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PDF spam proves to be a loser for spammers

Sophos : 29 August, 2007  (Technical Article)
After a peak of PDF spam in August, this new kind of malware has now dwindled indicating its ineffective use as a delivery mechanism for malware.
IT security and control firm Sophos has reported a dramatic decrease in the amount of spam emails using PDF file attachments to spread their unwanted messages. According to research compiled by SophosLabs, Sophos's global network of virus, spyware and spam analysis centres, levels of PDF spam have dropped from a high of close to 30 percent of all spam earlier this month, to virtually zero.

'If PDF spam email messages have all but disappeared, there can only be one reason - they're not working,' said Graham Cluley, senior technology consultant for Sophos. 'Spammers wouldn't turn away from PDF spam if it was an effective way to fill their pockets with cash and direct consumers to their websites, dodgy goods or dodgy investment opportunities. This drop indicates that the spammers are finding it hard to fool the public into reading marketing messages distributed in this way.'

Levels of PDF spam spiked on 7 August 2007 when a single campaign, designed to manipulate stock prices of Prime Time Group Inc, accounted for a 30 percent increase in overall junk email levels. Since then, however, PDF spam has shown a sharp decline.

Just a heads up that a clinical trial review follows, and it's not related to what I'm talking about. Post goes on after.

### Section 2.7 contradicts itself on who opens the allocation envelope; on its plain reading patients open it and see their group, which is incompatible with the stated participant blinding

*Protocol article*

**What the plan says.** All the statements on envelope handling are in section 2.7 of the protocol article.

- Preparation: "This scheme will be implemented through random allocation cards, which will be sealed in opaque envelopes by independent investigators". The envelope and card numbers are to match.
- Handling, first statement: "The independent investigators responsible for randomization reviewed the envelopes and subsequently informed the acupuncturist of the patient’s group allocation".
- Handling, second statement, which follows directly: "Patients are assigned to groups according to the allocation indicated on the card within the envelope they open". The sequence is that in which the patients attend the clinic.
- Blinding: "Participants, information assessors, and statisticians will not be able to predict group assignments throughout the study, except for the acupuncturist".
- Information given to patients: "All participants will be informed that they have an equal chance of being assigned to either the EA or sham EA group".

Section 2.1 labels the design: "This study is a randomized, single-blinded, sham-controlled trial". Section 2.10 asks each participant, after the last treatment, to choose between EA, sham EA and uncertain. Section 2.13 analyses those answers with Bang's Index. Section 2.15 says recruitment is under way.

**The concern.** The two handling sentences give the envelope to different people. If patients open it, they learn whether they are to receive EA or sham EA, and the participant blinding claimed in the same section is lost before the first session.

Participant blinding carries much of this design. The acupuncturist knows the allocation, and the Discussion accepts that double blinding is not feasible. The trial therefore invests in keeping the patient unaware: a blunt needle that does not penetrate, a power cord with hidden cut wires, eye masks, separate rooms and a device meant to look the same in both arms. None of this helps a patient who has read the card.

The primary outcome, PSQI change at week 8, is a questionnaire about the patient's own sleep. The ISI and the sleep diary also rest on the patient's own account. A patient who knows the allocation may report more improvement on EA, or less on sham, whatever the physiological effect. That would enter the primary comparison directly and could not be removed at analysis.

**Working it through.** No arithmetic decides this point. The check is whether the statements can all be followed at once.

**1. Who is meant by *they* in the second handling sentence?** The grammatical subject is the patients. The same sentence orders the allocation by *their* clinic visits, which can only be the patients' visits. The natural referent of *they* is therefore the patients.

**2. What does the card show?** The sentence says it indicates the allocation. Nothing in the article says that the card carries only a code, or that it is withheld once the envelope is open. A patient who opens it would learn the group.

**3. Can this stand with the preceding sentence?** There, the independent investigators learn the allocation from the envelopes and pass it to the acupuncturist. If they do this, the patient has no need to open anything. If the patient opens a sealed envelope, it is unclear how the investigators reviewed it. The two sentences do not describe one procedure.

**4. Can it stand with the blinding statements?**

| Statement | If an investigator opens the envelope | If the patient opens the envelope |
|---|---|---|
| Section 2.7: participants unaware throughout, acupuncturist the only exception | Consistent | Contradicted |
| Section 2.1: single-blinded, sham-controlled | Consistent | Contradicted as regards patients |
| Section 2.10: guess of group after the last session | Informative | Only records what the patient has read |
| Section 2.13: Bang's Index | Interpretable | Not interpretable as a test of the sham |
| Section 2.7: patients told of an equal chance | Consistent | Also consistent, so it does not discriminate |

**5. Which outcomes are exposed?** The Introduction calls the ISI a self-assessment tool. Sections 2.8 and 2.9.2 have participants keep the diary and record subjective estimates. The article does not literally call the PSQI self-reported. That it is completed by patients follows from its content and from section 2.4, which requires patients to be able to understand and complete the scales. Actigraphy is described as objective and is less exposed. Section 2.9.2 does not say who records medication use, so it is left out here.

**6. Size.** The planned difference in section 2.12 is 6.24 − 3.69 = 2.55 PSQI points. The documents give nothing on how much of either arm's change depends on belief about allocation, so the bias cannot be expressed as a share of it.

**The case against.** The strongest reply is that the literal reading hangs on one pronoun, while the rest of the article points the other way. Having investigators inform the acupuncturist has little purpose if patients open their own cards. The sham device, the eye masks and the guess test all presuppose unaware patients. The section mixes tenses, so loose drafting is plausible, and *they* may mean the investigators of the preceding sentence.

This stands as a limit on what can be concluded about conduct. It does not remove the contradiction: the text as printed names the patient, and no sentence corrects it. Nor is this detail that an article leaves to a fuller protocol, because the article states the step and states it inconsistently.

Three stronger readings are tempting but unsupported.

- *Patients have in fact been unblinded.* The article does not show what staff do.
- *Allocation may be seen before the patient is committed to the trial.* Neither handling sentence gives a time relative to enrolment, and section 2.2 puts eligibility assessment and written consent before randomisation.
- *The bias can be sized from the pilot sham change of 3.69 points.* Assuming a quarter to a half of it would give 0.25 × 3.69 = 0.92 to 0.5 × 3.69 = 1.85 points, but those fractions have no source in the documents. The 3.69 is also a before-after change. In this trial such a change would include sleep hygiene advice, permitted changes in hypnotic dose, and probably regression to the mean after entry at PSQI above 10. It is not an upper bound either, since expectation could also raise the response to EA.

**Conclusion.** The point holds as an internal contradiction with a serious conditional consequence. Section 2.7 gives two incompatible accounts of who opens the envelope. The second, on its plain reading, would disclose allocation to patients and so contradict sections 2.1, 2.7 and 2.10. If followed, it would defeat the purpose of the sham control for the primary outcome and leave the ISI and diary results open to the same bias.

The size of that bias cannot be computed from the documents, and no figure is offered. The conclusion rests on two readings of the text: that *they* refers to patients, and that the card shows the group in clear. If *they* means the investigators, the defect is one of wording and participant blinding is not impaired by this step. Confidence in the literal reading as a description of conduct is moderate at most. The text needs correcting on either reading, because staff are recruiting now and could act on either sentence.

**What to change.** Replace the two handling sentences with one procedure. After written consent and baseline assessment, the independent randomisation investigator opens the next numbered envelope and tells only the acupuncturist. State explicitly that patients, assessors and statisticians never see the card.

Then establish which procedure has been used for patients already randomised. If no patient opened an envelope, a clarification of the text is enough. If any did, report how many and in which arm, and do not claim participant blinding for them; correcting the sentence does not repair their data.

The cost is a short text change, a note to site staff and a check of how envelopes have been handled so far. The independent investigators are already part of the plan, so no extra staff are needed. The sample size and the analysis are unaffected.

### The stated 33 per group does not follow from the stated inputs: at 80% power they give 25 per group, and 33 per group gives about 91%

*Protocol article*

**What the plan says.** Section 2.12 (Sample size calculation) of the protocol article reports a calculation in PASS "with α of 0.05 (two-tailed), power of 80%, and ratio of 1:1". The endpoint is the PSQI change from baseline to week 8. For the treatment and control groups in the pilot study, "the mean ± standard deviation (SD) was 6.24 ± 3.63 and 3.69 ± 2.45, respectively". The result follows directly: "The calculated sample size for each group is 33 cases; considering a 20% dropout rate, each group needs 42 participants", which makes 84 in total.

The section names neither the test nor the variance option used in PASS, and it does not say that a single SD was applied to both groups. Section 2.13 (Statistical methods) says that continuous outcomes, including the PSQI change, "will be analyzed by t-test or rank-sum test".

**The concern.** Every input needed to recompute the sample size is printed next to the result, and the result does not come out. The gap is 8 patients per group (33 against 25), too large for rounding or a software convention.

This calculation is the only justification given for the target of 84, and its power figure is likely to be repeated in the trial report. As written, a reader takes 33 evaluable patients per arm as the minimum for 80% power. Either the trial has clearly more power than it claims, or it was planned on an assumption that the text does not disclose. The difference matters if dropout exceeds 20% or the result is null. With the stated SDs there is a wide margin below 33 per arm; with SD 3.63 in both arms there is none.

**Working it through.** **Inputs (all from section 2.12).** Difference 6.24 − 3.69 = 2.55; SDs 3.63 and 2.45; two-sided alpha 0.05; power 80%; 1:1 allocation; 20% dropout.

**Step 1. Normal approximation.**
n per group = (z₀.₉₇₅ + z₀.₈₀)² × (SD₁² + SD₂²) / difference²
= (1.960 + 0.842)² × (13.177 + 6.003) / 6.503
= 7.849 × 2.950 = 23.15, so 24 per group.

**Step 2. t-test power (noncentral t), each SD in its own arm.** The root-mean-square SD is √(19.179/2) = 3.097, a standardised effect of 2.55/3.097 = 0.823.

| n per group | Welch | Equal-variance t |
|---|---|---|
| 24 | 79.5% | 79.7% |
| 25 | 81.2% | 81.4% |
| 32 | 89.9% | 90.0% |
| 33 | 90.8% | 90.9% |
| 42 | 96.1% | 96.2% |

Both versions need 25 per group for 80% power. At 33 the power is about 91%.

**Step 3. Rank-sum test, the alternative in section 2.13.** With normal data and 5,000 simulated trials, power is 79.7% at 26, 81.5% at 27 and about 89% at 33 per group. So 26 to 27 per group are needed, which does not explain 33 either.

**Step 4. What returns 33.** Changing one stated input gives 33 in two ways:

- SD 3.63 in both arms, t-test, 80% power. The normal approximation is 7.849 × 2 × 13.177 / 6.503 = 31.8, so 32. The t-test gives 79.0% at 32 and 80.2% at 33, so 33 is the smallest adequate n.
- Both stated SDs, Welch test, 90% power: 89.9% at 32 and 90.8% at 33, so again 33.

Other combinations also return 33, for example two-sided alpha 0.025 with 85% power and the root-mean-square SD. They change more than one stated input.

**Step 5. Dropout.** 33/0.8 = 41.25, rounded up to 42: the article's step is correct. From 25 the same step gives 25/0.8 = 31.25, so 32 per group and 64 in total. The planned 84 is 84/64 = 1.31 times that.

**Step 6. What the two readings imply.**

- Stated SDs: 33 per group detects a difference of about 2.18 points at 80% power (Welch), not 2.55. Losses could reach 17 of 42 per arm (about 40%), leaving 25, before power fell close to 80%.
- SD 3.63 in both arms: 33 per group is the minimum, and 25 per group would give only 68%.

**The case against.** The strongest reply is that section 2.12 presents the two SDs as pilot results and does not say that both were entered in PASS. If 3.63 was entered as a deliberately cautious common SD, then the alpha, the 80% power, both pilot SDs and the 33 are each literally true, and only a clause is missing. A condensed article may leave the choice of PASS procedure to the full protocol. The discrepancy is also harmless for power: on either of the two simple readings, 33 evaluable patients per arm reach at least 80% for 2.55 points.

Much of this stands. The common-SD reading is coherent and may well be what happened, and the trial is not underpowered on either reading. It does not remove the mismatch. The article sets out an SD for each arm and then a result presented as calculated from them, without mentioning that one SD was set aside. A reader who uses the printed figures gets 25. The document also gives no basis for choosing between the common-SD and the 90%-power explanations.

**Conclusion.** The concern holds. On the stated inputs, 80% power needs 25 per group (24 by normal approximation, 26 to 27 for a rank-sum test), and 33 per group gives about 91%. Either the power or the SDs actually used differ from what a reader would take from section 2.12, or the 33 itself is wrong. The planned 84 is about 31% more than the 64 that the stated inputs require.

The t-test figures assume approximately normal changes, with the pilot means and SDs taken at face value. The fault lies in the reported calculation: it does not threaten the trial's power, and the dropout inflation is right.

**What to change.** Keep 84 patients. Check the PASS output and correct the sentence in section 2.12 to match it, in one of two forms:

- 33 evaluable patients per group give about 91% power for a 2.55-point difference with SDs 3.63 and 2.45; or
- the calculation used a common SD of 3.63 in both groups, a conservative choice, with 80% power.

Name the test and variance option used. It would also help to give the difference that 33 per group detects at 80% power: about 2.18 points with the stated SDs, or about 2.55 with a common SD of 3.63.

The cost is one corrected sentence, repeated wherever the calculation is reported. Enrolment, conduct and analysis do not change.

'Of course, it's too early to say that this is the last we will see of PDF spam. There could still be more campaigns to come, but its dramatic fall may be a sign that we are witnessing its demise,' continued Cluley. 'Our advice remains the same to all internet users - it make sense to ensure that your email inbox is properly defended with a product which can defend against the threats of spam and malware.'

Sophos experts point to a number of disadvantages for spammers who try and use PDFs in their spam campaigns which may explain its decline.

'PDF spam simply isn't as immediate a way of communicating with your intended audience as an instant glimpse of the marketing message in your victim's email preview pane,' explained Cluley. 'Furthermore, have you tried opening a PDF file? Adobe Acrobat chugs into action, taking a fair while to load before it can show you the contents of the PDF. Consumers learn pretty quickly that it's a waste of time to open every unsolicited PDF they receive, which means the spammer's message doesn't get read, and the cybercriminals don't make any money.'

Sophos recommends companies protect themselves with a consolidated solution which can control network access and defend against the threats of spam, hackers, spyware and viruses.
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